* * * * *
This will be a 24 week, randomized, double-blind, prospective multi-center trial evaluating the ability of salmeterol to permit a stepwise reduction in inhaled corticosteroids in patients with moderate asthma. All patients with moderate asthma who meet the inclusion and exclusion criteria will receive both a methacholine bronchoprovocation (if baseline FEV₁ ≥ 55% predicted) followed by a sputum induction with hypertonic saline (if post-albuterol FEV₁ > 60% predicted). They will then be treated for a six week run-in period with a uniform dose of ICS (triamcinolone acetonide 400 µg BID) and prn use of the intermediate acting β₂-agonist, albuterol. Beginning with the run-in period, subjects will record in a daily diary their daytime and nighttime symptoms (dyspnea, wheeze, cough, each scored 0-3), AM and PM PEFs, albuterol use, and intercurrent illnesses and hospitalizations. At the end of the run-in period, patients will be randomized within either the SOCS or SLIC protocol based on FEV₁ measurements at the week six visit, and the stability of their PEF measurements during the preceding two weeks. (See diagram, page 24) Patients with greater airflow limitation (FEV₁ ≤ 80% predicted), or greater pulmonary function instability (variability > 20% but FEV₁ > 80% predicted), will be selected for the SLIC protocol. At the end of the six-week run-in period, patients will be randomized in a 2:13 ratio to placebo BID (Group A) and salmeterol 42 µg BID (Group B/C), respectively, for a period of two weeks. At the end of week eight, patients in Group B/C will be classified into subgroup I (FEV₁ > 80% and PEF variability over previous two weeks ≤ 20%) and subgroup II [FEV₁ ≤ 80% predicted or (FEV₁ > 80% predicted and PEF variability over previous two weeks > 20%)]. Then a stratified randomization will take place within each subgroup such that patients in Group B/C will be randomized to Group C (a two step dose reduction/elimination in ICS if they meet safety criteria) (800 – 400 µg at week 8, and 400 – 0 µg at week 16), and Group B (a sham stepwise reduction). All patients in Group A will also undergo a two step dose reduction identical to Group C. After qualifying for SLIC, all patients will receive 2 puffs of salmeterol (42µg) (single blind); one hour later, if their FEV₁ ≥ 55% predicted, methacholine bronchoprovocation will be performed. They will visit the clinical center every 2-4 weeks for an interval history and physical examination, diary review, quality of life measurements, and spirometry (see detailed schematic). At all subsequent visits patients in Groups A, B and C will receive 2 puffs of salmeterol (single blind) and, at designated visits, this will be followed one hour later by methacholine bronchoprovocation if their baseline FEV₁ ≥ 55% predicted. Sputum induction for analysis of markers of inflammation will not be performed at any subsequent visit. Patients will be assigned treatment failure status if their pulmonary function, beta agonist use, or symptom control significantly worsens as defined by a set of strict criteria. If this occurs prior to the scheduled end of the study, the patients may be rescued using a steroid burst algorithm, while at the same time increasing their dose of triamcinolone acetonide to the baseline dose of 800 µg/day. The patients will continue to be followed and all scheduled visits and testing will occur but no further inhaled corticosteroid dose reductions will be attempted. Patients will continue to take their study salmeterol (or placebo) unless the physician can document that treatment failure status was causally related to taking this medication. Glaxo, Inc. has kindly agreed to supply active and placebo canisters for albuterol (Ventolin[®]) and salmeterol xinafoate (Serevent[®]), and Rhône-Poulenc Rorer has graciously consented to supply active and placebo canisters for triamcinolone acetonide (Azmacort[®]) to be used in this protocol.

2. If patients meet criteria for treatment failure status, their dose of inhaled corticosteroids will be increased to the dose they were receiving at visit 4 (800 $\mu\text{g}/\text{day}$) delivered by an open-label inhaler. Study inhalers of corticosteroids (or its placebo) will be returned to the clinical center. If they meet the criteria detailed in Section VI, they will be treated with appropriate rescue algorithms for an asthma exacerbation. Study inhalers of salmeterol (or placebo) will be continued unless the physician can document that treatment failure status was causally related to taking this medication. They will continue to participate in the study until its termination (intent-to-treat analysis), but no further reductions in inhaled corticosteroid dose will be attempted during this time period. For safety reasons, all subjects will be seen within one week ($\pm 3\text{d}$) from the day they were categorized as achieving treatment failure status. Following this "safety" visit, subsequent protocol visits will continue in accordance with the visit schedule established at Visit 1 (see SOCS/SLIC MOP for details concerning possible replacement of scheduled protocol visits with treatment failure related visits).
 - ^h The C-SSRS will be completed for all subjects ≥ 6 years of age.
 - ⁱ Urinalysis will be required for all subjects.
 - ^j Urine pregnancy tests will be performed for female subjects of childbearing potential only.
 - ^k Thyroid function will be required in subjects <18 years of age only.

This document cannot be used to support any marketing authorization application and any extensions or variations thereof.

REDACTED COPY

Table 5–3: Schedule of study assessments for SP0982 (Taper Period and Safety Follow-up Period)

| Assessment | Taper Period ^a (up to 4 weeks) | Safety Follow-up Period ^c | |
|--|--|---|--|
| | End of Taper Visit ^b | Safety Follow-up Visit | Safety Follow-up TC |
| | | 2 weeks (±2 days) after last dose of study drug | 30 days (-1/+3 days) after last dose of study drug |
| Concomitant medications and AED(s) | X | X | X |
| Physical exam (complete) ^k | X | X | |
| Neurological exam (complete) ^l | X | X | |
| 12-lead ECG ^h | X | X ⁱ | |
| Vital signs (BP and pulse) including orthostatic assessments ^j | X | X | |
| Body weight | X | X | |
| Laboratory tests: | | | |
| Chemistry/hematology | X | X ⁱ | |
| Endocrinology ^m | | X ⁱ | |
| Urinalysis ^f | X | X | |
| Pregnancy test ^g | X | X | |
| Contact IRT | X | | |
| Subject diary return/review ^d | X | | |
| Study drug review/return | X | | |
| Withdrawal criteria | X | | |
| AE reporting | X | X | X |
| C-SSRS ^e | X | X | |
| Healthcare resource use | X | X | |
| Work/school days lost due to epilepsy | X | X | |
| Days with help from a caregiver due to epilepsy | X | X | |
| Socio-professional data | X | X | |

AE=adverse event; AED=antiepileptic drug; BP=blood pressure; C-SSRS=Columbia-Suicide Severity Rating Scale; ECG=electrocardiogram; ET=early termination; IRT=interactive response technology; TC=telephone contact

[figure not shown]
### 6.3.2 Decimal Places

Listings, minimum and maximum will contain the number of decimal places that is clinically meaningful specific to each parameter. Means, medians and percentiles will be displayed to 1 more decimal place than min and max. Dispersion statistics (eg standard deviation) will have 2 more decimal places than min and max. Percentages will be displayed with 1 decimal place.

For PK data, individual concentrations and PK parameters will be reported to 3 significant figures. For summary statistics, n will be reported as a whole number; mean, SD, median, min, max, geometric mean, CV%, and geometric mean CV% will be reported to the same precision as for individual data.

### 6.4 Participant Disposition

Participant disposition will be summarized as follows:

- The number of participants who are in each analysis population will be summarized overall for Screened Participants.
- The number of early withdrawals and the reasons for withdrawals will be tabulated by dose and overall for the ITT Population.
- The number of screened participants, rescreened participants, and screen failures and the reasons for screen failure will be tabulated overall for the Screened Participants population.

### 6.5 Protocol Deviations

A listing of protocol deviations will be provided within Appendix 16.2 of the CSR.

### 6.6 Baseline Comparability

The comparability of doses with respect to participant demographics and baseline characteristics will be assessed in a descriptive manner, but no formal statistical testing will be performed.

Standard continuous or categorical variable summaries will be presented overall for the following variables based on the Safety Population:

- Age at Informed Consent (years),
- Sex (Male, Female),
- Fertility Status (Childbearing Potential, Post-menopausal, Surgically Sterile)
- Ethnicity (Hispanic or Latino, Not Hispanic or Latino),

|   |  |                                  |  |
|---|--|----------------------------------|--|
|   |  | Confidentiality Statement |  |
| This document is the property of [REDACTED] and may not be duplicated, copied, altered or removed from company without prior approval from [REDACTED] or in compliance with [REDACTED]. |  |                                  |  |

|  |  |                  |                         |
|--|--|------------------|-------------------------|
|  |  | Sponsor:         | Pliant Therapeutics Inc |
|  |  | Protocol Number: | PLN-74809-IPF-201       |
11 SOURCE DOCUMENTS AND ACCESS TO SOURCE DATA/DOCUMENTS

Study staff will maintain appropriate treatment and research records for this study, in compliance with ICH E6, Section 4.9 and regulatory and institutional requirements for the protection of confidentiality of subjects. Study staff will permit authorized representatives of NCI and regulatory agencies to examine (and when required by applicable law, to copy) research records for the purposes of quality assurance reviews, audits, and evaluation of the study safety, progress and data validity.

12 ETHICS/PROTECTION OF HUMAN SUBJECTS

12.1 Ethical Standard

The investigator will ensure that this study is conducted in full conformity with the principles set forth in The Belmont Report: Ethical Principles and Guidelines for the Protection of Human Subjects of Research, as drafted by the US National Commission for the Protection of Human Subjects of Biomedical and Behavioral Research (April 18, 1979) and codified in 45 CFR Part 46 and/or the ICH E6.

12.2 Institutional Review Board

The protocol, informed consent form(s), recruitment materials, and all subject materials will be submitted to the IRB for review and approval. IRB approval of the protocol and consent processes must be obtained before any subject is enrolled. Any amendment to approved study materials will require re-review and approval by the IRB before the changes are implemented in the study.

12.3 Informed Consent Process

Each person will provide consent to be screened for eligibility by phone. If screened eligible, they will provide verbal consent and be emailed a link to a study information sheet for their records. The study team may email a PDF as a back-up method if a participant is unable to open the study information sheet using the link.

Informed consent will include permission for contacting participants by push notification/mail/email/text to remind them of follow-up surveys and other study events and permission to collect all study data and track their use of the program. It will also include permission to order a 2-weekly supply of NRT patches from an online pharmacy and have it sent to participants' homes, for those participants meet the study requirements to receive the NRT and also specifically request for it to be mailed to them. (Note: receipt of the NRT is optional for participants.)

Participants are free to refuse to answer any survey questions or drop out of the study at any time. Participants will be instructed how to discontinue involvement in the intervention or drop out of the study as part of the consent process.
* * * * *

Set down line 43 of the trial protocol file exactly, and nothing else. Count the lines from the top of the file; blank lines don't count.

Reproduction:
- The number of early withdrawals and the reasons for withdrawals will be tabulated by dose and overall for the ITT Population.